Theatre review: History of the Peace (accordin to my Ma)

The creative team of Martin Lynch, Conor Grimes and Alan McKee, have reunited for the second instalment of our wee country’s history with History of the Peace (accordin to my Ma). A peaceful tale of street protests, riots, guns, bombings and more riots. It’s the sequel to the smash hit The History of the Troubles (according to my Da) which meant for much of the audience, expectations were high.


The World Premiere on Monday night brought out a number of Belfast theatre actors and actresses to experience a show which will surely have a successful run at the Opera House, and like its predecessor, it’ll no doubt come back for more and more future runs.

The story follows Karen Reid a Belfast community worker struggling to keep house and family together in the face of Northern Ireland’s unique form of peace. Through the 1994 ceasefires, the Good Friday Agreement and the ‘fleg’ protests, she believes in a new Northern Ireland.

Karen has the ‘total support’ of her loyal band of friends such as: her dingbat best friend, Stacy, flute band leader, Roberto, Pineapple the paramilitary, Aaron, the serial ‘fleg’ protester and many more.

With stories of new caravan parks, flegs and Irish dancing, History of the Peace takes the mickey out of most politicians and sometimes their wives. What other country would create a scene about a Ministers wife and her alleged escapades in a cafe or in a Mini.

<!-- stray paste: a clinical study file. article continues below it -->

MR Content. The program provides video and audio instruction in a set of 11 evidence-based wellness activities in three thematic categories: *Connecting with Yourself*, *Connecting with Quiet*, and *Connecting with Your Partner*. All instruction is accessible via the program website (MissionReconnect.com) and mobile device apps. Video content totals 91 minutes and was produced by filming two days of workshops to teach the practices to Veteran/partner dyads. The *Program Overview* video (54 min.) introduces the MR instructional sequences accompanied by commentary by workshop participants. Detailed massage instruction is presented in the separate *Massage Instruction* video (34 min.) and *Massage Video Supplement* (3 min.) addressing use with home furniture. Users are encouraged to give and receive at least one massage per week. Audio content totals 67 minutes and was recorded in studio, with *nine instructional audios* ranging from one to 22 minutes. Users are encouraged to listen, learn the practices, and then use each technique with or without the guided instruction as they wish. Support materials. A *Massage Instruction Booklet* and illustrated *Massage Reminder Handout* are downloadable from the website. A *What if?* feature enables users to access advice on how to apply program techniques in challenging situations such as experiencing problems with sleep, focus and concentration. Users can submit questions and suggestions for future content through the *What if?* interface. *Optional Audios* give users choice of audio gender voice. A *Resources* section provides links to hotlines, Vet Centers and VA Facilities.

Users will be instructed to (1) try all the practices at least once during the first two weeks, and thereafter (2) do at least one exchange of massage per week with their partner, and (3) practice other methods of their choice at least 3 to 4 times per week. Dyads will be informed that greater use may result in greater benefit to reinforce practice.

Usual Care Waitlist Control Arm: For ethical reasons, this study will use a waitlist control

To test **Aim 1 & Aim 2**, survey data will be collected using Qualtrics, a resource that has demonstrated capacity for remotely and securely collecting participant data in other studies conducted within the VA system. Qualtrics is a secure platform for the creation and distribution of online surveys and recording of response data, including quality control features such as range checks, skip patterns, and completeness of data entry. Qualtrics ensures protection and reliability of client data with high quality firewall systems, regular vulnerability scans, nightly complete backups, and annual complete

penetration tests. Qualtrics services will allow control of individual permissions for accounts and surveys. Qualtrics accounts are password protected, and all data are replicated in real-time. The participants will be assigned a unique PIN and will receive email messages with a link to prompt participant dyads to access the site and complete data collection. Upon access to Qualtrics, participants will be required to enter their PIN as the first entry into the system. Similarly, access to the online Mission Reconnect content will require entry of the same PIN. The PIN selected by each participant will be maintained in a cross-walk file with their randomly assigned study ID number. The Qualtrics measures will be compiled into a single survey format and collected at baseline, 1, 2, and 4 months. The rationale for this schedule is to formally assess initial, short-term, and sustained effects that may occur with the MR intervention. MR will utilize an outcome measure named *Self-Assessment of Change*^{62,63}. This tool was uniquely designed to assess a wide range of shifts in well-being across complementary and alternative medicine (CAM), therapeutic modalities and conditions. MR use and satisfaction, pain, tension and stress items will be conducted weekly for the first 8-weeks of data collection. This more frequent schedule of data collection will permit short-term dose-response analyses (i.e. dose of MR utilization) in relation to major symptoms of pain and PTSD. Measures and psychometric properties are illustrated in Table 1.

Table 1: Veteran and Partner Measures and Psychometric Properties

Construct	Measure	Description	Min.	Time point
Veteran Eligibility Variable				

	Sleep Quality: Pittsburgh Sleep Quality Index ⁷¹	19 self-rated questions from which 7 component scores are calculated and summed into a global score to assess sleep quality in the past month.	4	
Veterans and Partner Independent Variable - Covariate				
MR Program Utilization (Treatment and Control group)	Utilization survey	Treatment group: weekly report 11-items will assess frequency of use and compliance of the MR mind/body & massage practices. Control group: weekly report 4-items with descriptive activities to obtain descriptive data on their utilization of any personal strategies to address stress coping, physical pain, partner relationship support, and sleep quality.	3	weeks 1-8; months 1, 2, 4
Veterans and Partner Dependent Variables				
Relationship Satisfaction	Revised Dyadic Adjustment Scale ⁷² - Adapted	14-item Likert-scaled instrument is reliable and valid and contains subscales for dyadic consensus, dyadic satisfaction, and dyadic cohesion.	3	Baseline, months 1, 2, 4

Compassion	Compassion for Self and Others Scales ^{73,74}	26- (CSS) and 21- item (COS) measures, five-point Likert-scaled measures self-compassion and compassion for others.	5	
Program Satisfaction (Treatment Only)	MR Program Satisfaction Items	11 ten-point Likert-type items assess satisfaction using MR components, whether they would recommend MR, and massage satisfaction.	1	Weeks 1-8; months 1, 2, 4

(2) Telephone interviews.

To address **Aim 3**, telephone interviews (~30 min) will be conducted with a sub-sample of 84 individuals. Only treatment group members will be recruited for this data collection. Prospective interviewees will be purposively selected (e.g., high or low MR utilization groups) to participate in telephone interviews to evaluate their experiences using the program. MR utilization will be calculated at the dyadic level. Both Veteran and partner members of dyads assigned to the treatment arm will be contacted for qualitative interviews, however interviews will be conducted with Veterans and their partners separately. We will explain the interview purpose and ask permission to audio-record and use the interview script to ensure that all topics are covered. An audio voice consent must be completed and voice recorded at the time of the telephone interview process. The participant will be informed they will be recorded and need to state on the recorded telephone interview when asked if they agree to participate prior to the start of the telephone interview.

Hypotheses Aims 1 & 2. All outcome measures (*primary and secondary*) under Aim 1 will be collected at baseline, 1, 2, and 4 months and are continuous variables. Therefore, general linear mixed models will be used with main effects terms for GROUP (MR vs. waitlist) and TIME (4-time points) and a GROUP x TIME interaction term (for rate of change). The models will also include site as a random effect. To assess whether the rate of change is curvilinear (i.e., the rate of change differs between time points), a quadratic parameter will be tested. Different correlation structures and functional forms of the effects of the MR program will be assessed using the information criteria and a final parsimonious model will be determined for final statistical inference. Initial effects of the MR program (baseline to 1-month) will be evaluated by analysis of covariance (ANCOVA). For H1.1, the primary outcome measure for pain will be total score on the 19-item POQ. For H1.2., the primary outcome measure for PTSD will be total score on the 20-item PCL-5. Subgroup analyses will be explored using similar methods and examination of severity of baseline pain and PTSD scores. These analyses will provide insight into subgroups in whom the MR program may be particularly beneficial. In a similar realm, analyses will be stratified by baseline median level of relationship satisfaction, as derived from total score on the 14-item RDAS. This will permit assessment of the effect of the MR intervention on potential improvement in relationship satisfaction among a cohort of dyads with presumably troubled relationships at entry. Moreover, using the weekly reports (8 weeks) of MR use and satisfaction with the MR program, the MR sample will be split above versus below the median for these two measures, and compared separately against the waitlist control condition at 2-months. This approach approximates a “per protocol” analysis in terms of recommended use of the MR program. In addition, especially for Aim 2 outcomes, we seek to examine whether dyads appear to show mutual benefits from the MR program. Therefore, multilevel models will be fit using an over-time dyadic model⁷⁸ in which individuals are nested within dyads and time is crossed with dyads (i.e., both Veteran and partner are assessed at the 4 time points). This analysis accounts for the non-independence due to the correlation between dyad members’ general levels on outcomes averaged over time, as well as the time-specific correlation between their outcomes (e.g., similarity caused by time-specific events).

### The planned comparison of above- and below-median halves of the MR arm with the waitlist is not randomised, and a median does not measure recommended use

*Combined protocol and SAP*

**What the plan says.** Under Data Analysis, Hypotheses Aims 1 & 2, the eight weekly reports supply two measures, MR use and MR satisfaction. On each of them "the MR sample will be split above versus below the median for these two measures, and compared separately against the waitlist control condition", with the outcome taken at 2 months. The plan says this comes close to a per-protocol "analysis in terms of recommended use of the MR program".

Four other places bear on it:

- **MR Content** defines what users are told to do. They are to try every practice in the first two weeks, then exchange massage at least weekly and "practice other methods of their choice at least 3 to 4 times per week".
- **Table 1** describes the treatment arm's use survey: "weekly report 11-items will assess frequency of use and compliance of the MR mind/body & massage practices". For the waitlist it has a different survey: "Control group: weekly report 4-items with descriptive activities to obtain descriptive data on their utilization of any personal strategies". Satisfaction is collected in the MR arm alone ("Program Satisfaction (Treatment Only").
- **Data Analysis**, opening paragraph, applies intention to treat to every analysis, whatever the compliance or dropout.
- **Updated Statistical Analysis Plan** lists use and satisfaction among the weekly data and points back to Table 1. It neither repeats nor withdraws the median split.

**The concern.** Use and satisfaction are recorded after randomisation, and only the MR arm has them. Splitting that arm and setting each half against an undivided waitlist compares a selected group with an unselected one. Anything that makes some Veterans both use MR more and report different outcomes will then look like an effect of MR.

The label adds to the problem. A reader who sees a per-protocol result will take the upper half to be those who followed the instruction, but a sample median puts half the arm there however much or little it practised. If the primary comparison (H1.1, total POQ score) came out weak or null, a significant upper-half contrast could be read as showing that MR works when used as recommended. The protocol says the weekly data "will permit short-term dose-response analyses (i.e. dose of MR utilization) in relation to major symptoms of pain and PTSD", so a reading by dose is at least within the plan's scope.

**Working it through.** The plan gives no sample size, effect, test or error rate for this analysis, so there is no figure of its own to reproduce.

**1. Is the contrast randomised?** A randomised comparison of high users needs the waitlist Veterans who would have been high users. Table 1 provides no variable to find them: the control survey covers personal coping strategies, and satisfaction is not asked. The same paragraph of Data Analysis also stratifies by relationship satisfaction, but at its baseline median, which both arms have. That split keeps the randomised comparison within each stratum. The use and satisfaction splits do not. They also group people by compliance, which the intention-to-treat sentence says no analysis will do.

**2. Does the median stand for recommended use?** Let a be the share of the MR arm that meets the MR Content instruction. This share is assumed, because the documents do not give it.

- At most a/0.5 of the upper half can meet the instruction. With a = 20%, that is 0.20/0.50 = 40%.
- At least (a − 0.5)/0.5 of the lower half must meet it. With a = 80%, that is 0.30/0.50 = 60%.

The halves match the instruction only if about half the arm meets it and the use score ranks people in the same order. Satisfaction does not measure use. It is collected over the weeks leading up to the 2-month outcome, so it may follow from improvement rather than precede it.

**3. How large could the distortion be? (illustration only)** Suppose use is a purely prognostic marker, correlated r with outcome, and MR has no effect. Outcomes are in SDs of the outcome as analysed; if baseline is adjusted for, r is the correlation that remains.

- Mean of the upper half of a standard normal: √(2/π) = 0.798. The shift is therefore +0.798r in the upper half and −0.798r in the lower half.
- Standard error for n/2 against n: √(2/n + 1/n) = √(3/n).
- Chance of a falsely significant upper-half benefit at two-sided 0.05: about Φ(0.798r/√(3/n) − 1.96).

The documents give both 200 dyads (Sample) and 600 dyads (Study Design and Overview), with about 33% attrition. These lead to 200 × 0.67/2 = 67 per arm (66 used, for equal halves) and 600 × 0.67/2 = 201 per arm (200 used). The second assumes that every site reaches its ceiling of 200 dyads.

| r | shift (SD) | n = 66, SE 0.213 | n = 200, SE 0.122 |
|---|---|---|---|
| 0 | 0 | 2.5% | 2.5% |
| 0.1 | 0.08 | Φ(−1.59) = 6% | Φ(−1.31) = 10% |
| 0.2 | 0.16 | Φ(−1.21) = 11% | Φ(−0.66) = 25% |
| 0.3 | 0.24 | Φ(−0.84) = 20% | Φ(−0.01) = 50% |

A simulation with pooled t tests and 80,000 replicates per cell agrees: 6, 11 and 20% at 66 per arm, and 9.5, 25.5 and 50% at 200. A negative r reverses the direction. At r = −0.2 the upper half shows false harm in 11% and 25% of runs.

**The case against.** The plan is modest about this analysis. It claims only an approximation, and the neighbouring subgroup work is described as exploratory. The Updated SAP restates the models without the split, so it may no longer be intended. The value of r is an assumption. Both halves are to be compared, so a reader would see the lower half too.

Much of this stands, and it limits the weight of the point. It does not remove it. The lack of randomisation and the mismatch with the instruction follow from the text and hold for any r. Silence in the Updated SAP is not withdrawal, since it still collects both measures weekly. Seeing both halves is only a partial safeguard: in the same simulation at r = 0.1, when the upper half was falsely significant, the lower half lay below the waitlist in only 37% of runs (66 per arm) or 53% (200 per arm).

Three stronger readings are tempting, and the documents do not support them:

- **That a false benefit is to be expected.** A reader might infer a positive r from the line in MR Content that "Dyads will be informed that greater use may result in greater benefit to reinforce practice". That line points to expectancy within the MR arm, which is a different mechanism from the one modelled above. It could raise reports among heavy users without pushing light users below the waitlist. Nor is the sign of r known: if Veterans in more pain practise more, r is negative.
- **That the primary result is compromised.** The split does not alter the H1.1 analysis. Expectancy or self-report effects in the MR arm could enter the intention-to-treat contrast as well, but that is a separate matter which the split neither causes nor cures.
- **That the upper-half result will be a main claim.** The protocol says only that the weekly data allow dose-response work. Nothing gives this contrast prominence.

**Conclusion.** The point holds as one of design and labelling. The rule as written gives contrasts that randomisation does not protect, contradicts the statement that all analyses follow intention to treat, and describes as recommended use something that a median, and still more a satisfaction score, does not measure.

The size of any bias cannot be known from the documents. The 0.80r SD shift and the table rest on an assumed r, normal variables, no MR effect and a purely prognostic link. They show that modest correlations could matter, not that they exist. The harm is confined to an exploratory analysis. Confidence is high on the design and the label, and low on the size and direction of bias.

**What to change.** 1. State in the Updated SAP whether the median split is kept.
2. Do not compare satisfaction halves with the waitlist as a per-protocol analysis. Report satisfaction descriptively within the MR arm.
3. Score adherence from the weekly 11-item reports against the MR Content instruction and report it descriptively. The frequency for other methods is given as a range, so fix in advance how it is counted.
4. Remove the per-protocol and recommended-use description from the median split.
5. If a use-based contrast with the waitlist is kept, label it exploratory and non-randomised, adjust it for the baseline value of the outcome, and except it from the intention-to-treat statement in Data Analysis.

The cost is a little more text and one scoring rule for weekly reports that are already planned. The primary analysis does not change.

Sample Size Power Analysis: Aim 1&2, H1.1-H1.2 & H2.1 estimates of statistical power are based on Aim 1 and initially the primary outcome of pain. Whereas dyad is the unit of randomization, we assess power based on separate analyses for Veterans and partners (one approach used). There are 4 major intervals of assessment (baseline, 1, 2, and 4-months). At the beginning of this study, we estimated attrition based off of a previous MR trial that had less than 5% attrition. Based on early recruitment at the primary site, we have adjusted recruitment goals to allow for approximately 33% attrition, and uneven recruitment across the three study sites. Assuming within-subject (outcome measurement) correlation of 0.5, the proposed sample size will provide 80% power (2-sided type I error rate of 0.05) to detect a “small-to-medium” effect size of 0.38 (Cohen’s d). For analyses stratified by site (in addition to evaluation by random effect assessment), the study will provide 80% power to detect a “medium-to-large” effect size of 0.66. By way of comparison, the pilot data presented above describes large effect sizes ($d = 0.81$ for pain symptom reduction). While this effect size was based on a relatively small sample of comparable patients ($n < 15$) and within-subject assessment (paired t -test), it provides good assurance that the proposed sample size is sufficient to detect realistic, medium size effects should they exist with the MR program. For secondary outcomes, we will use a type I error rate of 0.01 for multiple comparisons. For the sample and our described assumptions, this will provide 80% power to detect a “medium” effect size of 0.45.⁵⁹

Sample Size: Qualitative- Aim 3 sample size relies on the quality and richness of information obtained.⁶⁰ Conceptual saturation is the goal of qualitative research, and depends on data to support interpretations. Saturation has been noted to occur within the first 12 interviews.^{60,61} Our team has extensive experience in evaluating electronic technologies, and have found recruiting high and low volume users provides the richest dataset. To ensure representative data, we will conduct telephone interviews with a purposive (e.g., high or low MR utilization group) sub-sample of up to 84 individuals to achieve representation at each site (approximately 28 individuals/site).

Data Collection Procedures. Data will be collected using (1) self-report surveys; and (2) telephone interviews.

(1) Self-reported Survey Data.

It’s one of those productions where the F*** word generates a lot of laughs, where you judge yourself and think, oh should I laugh at that? But post show I talked to an audience member who isn’t from NI, and who doesn’t know our politics, who, reassuringly thought the show genuinely funny and laughed A LOT.

 Opera House 

Character changes happen thick and fast, initially hard to keep up with until you settle in and recognise each ones characteristics. How the cast chop and change accents and characters so fast with barely any errors is beyond me, but they do it incredibly well.

The set is simple, but well utilised. The cast of four were fun to watch and be entertained by.

Grimes and McKee are joined by Maria Connolly (Dancing Shoes and 2 Sore Legs) and Tara Lynne O’Neill (Fly Me To The Moon).

The show runs from Monday 18th to Saturday 30th April with evening and matinee performances available. Tickets range between £10.75 and £29.75 and can be purchased online at, via telephone on 9024 1919 or in person at the Box Office located in the theatre foyer.

Don’t miss your chance to enjoy this laugh-a-minute Norn Irish comedy!

Jeff x

Post Author: Belfast Times

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